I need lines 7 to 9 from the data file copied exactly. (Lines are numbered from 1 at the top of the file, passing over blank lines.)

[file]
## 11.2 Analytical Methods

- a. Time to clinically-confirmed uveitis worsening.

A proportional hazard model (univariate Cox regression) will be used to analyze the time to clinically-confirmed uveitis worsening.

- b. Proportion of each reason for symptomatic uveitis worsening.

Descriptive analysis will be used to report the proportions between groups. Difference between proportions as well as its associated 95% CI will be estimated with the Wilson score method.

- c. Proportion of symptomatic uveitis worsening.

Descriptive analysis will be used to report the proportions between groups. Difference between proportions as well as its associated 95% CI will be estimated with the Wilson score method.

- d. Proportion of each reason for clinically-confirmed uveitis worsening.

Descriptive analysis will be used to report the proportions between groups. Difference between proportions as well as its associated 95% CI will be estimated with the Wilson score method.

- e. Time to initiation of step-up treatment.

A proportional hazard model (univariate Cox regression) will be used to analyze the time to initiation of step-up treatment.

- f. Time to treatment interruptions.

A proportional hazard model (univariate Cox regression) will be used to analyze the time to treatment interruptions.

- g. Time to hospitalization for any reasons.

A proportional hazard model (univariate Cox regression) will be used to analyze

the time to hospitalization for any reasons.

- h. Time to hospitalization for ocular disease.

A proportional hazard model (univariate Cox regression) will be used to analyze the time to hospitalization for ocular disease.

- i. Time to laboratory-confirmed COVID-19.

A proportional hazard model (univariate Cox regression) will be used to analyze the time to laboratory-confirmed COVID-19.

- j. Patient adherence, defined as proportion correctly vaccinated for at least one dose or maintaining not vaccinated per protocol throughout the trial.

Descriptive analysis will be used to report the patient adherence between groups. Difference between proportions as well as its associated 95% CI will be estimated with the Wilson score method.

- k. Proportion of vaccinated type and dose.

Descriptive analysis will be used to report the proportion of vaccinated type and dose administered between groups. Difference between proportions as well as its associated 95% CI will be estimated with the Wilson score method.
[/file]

Descriptive analysis will be used to report the proportions between groups. Difference between proportions as well as its associated 95% CI will be estimated with the Wilson score method.

- d. Proportion of each reason for clinically-confirmed uveitis worsening.

Descriptive analysis will be used to report the proportions between groups. Difference between proportions as well as its associated 95% CI will be estimated with the Wilson score method.